RESIDENT EVIL JOINS TOMB RAIDER
Copyright 2001 www.tombraiderchronicles.com

[ November 17th 2001 ]

Milla Jovovich plays the Lara Croft-style heroine in a new film based on one of the world's scariest video games, Resident Evil. Having a name like a macrobiotic shampoo must be tough, but that hasn't prevented Milla Jovovich from seeing it in lights. And she's been around for longer than you'd think.

She was the girl who rolled the joints in Richard Linklater's 1993 film Dazed and Confused, the madame of the chilly frontier brothel in Michael Winterbottom's snowbound Western The Claim and the pudding-basined patriot in the title role of her former husband Luc Besson's Messenger: The Story of Joan of Arc . You may also recall her splashing about as the female lead in Return to the Blue Lagoon.

Jovovich's next film, due for release next spring, takes her deep into Lara Croft and Tomb Raider territory. When she steps into the combat boots of Alice the Zombie Slayer, she'll be following in the footsteps of millions of video gamers, hunched intently over their PlayStation consoles.

Resident Evil - the Gothic shoot-'em-up game in which you are a SWAT member deadheading zombies in smalltown America - has sold 16 million copies worldwide. Additional merchandising and movie deals have made the game's Japanese developer, Capcom, Dollars 600 million richer.

The premise of the game is simple: you're stuck in a mansion full of hideous mutant zombies, unfortunates transformed into this putrefying state by a biotech company working on chemical weapons. Your mission is to solve puzzles that will gain you access to the exit and kill off any of the nasty characters who get in your way.

The original game owes something to Night of the Living Dead, George Romero's classic gore film, in which living corpses go wild in a Pittsburgh shopping mall. As an acknowledgement of that debt, Capcom hired Romero to make a million-dollar trailer for the game. They also persuaded him to direct a big-screen version. Odd, you'd think, for a renowned director to agree to oversee a film based on his own work.

Alan Bryce, editor of the horror magazine The Dark Side, is sensitive to this irony. 'Resident Evil is, in effect, the game of Night of the Living Dead, so making a film of it seems a pointless exercise. "The producers will want to aim the film at computer game players, who are mostly in their early teens, so they need it to have a 12 or a 15 certificate. They won't want someone such as Romero to make an horrific film that can only be shown to people aged over 18."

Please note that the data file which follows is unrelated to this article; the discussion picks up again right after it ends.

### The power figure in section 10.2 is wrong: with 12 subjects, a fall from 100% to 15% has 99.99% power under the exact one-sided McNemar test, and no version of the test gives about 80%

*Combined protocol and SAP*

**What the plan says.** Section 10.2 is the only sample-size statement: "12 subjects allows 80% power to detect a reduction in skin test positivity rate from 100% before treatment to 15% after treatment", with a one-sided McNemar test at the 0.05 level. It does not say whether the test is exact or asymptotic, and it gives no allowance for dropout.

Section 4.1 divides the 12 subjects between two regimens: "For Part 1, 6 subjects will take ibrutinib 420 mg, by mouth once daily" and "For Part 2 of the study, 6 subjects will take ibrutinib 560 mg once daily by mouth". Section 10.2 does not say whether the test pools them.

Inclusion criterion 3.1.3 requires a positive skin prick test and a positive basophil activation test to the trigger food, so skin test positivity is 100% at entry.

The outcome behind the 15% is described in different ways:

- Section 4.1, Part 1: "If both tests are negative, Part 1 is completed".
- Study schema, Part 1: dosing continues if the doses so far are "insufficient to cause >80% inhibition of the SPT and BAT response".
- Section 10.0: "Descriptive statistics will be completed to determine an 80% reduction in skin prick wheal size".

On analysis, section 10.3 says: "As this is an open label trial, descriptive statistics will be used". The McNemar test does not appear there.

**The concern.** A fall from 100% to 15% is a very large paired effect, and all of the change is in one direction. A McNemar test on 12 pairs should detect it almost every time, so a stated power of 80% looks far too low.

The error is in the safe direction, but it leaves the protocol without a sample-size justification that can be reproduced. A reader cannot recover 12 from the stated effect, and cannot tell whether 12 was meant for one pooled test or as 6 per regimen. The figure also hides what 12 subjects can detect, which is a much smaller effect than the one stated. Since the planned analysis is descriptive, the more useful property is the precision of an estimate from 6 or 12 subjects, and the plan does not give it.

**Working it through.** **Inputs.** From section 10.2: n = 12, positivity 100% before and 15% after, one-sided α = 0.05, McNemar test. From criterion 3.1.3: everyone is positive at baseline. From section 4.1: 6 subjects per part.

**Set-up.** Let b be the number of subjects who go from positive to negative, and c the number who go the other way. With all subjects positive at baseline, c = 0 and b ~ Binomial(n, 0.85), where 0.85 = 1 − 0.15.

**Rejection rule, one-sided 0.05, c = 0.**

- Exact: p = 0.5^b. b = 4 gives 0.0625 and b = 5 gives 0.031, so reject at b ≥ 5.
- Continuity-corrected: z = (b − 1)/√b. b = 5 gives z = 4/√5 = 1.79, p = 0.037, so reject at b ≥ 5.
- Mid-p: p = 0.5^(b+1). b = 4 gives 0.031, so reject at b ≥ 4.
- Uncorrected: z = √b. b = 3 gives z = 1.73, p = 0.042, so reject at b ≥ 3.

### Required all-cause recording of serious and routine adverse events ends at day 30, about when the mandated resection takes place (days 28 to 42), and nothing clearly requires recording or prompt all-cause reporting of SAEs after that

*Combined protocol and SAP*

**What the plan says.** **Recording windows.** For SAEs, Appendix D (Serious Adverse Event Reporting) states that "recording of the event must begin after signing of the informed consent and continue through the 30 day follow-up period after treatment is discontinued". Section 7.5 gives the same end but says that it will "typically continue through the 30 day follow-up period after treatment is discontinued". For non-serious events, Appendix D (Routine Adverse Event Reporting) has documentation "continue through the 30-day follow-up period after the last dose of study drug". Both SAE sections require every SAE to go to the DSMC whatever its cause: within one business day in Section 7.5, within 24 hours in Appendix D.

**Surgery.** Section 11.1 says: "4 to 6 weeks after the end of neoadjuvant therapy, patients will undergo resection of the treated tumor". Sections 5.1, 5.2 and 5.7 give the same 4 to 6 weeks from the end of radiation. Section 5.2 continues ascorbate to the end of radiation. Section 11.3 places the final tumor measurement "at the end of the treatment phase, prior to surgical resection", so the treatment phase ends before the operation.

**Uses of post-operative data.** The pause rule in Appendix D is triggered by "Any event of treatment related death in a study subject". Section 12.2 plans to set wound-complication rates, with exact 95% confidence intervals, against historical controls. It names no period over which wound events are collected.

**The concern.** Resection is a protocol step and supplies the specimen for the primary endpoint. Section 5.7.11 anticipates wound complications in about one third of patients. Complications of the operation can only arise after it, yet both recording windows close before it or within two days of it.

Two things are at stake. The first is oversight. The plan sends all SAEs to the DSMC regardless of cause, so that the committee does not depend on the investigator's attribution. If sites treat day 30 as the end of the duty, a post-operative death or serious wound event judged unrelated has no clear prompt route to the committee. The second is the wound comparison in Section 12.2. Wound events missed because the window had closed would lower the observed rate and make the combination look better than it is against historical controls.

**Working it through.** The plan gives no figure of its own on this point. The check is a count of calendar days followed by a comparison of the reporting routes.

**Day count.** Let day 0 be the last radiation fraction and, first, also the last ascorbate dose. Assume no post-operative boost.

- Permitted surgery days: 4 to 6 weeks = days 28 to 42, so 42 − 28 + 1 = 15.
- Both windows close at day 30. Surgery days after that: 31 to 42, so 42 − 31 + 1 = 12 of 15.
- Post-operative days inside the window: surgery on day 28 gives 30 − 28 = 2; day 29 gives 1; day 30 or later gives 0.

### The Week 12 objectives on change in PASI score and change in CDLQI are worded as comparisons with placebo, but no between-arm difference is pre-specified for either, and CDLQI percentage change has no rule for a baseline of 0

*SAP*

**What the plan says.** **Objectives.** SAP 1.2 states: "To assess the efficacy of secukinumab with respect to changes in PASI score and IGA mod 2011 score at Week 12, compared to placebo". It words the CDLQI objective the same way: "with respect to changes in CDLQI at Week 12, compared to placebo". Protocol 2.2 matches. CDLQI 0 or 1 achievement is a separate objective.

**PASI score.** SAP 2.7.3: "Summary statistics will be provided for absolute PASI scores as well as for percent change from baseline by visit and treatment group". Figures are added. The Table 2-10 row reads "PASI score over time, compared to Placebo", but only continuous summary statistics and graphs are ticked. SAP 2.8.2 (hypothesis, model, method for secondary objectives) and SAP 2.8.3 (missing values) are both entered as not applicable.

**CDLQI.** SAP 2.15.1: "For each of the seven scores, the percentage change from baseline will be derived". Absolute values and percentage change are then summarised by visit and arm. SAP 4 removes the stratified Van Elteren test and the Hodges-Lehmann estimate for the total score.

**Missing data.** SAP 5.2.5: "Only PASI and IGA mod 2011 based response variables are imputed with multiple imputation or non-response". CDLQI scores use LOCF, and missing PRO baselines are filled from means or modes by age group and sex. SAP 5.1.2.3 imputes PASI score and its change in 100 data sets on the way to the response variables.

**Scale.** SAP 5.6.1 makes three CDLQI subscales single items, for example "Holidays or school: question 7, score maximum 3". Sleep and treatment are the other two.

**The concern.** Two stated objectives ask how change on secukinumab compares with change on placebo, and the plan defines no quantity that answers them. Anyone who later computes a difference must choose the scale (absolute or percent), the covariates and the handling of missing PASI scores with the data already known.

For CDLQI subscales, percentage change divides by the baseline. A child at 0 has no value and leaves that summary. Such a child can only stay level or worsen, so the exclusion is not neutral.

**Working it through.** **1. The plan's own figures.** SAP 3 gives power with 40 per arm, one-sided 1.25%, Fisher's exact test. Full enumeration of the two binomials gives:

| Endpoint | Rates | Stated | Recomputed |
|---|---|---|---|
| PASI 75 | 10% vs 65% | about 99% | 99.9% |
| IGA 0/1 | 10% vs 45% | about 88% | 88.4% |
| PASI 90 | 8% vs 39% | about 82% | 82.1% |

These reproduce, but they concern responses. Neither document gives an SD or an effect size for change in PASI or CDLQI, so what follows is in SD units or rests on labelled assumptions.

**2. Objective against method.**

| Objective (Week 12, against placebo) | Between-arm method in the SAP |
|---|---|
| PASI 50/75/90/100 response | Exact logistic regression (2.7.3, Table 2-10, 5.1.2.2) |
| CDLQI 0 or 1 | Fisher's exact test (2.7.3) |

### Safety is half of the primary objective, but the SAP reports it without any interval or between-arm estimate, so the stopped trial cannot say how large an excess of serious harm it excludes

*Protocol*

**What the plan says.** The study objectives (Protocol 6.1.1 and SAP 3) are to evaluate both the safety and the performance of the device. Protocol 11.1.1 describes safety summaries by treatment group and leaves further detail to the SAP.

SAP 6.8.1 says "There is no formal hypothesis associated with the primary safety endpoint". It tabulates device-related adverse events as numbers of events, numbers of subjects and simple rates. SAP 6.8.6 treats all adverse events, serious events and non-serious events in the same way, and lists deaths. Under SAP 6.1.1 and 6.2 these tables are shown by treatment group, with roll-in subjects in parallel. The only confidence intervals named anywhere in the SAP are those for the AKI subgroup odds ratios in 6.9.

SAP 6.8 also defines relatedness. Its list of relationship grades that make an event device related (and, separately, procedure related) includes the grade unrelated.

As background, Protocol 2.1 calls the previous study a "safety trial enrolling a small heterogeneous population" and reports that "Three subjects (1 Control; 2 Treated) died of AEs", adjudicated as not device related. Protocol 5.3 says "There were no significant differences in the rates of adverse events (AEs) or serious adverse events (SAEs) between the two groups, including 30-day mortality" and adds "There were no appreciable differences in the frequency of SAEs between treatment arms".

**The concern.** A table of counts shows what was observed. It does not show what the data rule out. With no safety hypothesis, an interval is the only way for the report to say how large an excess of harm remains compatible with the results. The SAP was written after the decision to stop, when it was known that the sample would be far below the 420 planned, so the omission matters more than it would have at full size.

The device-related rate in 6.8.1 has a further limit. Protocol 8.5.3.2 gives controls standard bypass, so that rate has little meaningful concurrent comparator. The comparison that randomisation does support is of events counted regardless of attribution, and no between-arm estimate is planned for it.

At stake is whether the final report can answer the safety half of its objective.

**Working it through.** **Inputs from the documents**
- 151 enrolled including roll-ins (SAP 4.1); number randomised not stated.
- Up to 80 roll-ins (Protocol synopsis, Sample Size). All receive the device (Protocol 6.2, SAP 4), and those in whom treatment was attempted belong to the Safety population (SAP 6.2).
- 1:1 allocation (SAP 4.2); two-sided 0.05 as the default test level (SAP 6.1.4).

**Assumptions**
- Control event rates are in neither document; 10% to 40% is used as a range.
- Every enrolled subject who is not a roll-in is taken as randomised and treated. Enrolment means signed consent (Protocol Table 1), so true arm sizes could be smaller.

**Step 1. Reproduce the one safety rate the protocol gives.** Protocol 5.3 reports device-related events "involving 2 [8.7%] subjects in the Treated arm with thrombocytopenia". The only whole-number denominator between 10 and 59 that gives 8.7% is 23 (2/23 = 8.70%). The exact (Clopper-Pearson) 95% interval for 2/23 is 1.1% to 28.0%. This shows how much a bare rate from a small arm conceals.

And, in this case, they don't. Paul Anderson, the man who transposed another popular video game, Mortal Kombat, from the arcade to the multiplex, soon replaced Romero as director. He is spending Dollars 67 million on his version of Resident Evil (due for release next spring), which dispenses with the original characters from the games.

Until Lara Croft: Tomb Raider was released early this year, films based on video games had endured a dismal record at the box office. The reason was obvious: it would take a genius to produce a workable film from such poverty-stricken source material as the games Super Mario Brothers, Street Fighter and Wing Commander. But none of them had a star with such a wacky name as Jovovich, or an inspiration so firmly in a legitimate tradition of Gothic narrative as Night of the Living Dead.

There are no great films about plumbers jumping over rolling logs, the basis of the game Super Mario Brothers. There are plenty of great films about the dead returning to plague the living. The makers of Resident Evil have history on their side.

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